Showing posts with label 4th Edition. Show all posts
Showing posts with label 4th Edition. Show all posts

Sunday, December 12, 2021

How Not to Present/Market Your RPG: Dungeons and Dragons 4th Edition

 Edition wars have been around for a long time in role playing games and have affected a wide variety of role playing IPs. TSR experienced a major edition war regarding Advanced Dungeons & Dragons* when they released the 2nd edition of the game*. Players complained about the removal of Demons and Devils from the monster manuals and critiqued a number of the rules. At the time, the company was often referred to as T$R. They weren't alone though. GDW has experienced a number of edition wars over various Traveller* rules sets, with the original "Classic Traveller" rules set coming out as the still dominant setting and style. Games like 2300 AD* and MegaTraveller* were excellent, but they didn't click with the audience the way one might hope. Even Champions had a bit of an edition war with the release of their 6th edition rules* set. The 5th edition of Champions* expanded the player base and had a number of excellent sourcebooks and supplements, It also marked a return to the base mechanics after a FUSION version called Champions New Millenium had its own edition war. The game had hit the telos of its initial design, so any new rules set would have to make significant changes. It did and that split the fan base. For the record, my favorite version of the rules is 4th edition*, but I own all of them and think they are all very good.

When a fan base is divided, it can lead to a reduction in sales and open up the market to competitors. That's one of the reasons that many companies have taken a careful tack when releasing a new game or a new edition. Paizo and Wizards of the Coast opened up the playtesting of new editions to the public in order to incorporate the fan base in the design process for the Pathfinder and Dungeons & Dragons 5th edition respectively.

The point of all this prologue is to say that when 4th edition Dungeons & Dragons was released, edition wars were nothing new in gaming and they were something that any marketing and design team should have been aware of and should have been seeking to combat. Instead, they made what I consider to be a couple of major errors. The first was in the physical layout of the rulebooks and the balance of mechanics and background material presented within them. The second, and much worse, is that they attacked their consumer base and disparaged their own rules sets. They made a "this new edition is better and all the older ones sucked" pitch. Needless to say, this was not a wise choice. I'm leaving out the third possible error, tying the game to a digital platform that never manifested, because that involves a very unforeseeable murder/suicide.

Let me return to what I consider to be the first error in the presentation by looking at the differences between how 3rd edition characters and 4th edition characters where presented to players in the books. Let's have a look at the first page of a 3rd edition character class, the Cleric. Don't worry about what the actual content of the mechanics is, rather look at how things are presented. There is a ton of background and explanatory text, both for what a Cleric is and what their abilities are. Yes, there's a lot of content there and it's wordy. That might be intimidating to some, but it is filled with rich information.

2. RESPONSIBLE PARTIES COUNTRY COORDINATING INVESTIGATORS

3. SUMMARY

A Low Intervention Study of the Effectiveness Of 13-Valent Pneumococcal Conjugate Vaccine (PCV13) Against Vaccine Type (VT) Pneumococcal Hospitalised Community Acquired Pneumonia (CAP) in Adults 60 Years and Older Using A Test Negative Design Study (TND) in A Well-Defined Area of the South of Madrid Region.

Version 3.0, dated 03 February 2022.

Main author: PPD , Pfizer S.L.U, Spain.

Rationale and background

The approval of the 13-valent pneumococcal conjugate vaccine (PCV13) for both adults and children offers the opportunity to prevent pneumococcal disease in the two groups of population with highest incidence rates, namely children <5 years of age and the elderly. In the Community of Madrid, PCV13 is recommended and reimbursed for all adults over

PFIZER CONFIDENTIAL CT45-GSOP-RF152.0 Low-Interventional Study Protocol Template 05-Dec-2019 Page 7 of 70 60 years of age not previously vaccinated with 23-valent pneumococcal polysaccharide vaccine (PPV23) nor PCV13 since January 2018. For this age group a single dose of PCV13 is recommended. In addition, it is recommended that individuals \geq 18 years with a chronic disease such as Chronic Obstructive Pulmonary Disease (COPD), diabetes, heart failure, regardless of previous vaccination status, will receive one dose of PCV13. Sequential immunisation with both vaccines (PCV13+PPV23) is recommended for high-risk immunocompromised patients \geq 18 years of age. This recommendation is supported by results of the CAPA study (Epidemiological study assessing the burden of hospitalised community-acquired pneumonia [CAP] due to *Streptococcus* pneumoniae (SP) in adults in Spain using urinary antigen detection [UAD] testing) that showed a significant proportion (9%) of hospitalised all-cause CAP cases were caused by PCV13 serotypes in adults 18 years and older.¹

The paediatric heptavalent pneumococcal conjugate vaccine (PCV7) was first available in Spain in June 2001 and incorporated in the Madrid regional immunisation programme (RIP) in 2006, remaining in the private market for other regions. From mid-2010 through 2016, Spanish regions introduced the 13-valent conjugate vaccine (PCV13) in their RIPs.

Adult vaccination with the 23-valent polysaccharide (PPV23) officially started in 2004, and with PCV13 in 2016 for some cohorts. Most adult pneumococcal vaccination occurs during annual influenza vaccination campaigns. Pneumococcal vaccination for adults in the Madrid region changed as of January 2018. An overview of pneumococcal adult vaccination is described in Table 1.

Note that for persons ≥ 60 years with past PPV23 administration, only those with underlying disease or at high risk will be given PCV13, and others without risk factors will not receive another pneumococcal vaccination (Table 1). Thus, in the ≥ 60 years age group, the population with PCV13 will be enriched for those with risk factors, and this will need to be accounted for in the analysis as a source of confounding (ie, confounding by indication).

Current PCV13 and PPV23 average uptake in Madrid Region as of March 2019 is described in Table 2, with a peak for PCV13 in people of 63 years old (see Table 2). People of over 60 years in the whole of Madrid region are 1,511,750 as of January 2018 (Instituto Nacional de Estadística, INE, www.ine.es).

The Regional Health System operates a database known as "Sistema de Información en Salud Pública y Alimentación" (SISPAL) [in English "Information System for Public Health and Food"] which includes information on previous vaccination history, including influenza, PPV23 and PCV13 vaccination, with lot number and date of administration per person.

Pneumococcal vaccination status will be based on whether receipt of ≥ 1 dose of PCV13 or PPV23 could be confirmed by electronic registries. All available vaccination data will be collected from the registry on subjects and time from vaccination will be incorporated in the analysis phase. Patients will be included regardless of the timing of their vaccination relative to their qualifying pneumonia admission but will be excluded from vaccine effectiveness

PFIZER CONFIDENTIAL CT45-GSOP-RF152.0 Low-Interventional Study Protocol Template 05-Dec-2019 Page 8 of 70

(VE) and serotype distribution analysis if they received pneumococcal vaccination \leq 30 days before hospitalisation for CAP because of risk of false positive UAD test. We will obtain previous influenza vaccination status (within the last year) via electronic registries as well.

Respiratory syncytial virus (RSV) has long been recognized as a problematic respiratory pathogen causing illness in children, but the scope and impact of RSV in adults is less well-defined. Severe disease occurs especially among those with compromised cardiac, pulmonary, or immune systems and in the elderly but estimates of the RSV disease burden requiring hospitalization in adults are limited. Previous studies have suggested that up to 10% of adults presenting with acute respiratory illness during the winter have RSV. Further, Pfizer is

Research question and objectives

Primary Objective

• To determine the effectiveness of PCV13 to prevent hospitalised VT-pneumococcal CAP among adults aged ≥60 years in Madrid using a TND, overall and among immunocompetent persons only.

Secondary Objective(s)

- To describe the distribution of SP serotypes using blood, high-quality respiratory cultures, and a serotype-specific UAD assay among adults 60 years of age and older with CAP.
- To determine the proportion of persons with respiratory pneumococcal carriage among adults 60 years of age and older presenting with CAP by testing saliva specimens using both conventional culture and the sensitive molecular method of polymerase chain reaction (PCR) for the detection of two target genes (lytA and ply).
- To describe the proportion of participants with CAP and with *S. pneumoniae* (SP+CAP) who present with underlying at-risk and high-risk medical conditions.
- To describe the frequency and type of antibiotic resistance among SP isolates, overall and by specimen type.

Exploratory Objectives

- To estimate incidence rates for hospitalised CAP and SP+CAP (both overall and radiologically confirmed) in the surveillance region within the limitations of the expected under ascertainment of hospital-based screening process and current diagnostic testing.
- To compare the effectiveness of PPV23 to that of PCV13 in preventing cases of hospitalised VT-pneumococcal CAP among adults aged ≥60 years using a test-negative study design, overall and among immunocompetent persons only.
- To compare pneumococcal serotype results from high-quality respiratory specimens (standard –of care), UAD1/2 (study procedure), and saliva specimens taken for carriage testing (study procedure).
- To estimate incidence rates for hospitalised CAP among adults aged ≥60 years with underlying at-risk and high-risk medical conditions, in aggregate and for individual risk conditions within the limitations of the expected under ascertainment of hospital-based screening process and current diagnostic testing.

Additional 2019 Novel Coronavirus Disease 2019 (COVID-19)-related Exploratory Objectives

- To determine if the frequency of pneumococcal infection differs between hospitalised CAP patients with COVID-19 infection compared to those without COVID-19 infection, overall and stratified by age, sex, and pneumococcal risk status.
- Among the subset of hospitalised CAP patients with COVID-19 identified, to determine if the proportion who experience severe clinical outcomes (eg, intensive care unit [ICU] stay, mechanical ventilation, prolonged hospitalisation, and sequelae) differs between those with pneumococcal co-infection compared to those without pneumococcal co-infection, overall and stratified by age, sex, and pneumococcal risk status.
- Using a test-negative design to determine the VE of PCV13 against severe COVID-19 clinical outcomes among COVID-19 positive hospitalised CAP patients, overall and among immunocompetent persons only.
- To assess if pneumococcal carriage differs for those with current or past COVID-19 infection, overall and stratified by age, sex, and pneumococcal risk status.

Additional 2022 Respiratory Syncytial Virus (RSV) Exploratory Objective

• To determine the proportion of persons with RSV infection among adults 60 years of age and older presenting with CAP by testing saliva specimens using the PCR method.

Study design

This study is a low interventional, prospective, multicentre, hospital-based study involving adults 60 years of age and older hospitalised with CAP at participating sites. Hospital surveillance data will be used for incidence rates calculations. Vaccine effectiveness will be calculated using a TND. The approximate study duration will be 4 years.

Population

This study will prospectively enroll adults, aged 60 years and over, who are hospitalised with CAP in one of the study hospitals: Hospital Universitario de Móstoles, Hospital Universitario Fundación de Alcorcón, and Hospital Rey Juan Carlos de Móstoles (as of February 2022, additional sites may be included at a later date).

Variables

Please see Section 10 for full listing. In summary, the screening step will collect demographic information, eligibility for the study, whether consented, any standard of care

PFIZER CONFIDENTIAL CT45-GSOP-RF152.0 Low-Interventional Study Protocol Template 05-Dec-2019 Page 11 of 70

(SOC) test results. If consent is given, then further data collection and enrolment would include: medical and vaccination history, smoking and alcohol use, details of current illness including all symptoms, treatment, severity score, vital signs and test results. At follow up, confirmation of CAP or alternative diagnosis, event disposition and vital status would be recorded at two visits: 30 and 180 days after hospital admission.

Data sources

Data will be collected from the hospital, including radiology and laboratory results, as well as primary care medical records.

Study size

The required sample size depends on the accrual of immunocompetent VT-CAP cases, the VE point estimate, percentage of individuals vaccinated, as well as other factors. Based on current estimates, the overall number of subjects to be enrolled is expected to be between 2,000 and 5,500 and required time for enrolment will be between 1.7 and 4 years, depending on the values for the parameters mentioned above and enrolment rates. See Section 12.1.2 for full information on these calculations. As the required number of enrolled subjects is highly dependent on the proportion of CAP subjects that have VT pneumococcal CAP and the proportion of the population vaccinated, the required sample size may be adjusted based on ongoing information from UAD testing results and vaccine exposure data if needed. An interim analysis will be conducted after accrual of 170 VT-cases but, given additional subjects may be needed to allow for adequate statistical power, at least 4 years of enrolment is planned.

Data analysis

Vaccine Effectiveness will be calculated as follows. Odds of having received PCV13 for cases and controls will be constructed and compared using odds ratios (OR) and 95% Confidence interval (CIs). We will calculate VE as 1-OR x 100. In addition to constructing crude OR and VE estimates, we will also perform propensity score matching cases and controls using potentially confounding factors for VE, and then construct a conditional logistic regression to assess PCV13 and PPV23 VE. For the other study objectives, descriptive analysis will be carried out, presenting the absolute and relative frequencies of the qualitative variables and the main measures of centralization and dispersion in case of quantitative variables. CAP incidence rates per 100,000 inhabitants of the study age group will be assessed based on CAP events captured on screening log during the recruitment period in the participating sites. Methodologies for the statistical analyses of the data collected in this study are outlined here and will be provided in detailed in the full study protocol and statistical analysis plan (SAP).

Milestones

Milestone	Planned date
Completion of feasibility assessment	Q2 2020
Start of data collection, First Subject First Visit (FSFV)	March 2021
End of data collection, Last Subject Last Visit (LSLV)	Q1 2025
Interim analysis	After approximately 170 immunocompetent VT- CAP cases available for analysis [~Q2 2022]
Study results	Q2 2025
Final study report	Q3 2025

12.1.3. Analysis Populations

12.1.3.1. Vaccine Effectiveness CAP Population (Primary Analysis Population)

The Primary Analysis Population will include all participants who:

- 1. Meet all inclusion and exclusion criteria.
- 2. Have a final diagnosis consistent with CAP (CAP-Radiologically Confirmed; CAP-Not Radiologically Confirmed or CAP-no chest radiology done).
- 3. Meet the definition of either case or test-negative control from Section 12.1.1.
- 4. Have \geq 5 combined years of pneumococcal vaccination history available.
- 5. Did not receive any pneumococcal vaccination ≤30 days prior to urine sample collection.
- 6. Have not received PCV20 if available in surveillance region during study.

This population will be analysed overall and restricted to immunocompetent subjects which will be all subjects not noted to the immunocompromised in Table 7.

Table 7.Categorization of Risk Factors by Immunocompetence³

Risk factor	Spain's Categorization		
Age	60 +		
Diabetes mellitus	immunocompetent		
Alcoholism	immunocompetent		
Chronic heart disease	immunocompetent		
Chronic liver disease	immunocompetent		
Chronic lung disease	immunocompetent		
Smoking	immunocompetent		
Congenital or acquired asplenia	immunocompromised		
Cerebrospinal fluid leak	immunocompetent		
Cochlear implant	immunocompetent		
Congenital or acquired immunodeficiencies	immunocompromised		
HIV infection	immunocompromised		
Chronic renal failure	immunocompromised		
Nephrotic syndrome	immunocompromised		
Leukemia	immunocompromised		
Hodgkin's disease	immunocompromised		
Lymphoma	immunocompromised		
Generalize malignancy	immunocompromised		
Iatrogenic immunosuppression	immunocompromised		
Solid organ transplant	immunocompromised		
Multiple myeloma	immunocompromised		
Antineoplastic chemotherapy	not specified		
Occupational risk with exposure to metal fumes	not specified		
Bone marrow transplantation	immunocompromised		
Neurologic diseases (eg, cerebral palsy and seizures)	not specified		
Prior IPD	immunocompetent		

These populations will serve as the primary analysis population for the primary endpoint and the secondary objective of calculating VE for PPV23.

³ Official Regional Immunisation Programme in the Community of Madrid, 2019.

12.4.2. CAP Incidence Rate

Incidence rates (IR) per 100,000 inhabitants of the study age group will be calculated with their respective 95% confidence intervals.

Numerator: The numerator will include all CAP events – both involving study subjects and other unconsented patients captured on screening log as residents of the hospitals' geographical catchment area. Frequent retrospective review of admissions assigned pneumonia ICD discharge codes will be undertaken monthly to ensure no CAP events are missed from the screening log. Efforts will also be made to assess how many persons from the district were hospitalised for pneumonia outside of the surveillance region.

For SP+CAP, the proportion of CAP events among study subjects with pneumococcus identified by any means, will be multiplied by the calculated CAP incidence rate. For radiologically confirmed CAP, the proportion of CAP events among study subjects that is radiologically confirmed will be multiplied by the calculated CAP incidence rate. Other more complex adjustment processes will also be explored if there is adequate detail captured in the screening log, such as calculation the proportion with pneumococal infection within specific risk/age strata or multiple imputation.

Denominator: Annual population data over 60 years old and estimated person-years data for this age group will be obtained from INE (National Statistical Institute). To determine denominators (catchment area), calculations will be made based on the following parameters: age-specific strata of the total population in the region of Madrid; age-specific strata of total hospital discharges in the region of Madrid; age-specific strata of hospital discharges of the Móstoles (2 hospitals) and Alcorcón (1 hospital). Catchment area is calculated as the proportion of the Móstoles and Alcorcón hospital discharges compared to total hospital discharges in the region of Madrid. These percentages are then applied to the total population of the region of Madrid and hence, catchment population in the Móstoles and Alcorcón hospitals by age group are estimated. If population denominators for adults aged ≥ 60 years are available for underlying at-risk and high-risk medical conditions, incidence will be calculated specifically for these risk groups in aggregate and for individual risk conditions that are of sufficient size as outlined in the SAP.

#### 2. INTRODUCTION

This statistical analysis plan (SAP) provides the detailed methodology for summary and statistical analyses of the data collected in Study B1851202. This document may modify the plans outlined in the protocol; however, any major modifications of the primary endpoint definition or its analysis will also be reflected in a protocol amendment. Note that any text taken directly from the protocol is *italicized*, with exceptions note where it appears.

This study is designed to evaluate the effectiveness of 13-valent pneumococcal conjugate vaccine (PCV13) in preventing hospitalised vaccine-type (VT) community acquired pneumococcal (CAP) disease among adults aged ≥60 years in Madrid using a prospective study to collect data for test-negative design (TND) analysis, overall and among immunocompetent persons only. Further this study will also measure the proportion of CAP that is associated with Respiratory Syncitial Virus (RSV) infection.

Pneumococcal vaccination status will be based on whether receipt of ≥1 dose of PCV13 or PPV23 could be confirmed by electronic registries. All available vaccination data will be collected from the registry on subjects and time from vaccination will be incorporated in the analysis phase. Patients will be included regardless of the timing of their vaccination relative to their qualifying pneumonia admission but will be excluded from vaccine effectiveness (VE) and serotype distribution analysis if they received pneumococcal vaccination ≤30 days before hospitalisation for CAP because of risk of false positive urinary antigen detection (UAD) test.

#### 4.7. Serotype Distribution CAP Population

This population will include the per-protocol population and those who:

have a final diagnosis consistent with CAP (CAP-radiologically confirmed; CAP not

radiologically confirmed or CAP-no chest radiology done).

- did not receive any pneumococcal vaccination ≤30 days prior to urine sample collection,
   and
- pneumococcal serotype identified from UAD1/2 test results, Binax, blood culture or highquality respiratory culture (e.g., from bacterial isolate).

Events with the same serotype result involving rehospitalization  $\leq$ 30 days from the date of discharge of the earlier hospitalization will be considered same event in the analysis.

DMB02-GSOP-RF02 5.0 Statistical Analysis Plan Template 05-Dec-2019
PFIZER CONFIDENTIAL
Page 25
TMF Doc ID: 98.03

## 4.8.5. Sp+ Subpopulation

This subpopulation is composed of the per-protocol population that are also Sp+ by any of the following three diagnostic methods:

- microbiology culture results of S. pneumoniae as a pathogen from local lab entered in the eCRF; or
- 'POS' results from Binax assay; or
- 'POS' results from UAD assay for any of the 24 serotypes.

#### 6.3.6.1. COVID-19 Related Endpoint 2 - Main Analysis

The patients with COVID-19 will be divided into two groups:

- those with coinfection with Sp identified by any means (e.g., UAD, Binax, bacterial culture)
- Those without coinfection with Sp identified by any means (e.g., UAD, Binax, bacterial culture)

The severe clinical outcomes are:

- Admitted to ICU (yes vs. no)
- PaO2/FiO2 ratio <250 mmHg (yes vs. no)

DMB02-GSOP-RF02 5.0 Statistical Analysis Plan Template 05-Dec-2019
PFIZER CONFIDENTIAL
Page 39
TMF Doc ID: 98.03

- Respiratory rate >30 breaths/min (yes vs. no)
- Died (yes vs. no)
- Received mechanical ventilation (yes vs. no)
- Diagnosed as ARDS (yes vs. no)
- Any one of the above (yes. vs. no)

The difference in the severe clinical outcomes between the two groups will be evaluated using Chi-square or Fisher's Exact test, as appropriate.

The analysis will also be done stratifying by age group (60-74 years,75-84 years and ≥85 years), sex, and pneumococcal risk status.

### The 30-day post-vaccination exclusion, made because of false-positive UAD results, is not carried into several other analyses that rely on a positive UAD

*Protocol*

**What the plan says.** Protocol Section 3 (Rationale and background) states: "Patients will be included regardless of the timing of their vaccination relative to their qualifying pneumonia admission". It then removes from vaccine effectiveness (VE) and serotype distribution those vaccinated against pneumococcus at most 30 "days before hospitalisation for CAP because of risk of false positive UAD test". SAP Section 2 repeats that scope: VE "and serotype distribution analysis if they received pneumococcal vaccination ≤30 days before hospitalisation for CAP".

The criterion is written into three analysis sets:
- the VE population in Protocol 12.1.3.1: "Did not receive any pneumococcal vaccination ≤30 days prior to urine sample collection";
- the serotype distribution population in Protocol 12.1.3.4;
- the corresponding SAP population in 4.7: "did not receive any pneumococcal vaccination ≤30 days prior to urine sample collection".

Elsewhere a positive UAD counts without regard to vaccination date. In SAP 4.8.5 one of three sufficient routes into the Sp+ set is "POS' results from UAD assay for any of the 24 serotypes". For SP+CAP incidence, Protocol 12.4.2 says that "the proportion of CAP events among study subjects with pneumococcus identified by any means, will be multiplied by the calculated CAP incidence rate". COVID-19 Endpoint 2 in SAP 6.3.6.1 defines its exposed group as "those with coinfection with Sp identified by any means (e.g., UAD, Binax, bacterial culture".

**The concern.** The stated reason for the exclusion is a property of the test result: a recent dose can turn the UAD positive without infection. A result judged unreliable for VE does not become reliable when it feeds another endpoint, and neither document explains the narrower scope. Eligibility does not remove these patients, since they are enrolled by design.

The Cleric for 3rd Edition D&D

Contrast this with the 4th Edition Cleric. Once again, it's not the actual mechanics I'm asking you to examine. Look at the layout. Where we have only one "spreadsheet cut and paste" in the 3rd edition presentation, we have four or five in the 4th edition layout. In some ways, it's a cleaner layout. It's more approachable, but once you start looking at the ability outputs it becomes very much like reading spreadsheet outputs and less like reading abilities. The presentation is mechanics focused, almost as if they intended you to fill out cards or something similar. The fact that they later sold "power cards" makes this more and more evident. It looks far more like a Magic the Gathering card breakdown manual, or a video game hint book (back when those existed), than it does a role playing game manual.


The Cleric for 4th Edition D&D

Back in February of 2011, a couple of years into 4e, Robert J Schwalb who worked on the design team, wrote a blog post asking if "the format matters." In that piece he wrote:

Fourth edition’s presentation abandoned nearly everything familiar about the game’s look. Eight years of 3rd edition, I think, created strong expectations about how the game should read and since the game didn’t match the visual expectations, it certainly must not match the play experience. Yes, there are considerable mechanical changes that alter the play experience somewhat, but compare how the game plays now to how the game played in the twilight of 3rd edition. Just look at Tome of Battle, Complete Arcane, and many of the variant rules presented in Unearthed Arcana (complex skill checks, healing surges, and so on). In them you can find the proto-rules that would eventually evolve into the mechanical underpinnings of 4e. They are different, but not as different as I imagine some folks believe. I wonder if those changes might have been more palpable had we shifted back toward the old presentation, even if doing so meant that the game would be harder to learn.

 Let's have a look at what Robert's reformatting of the Cleric (now I wish I'd selected the Cleric for the others) looked like. Note that Robert hasn't filled in all the content, so don't worry about the lack of text. Just look at the layout. One thing that should strike you is how this looks exactly like 5th edition playtest materials and that it looks very similar to 3.x's layout. Had the design team opted for a presentation like this, it might have been slightly less shocking and been one less hurdle to overcome in order to minimize edition war effects.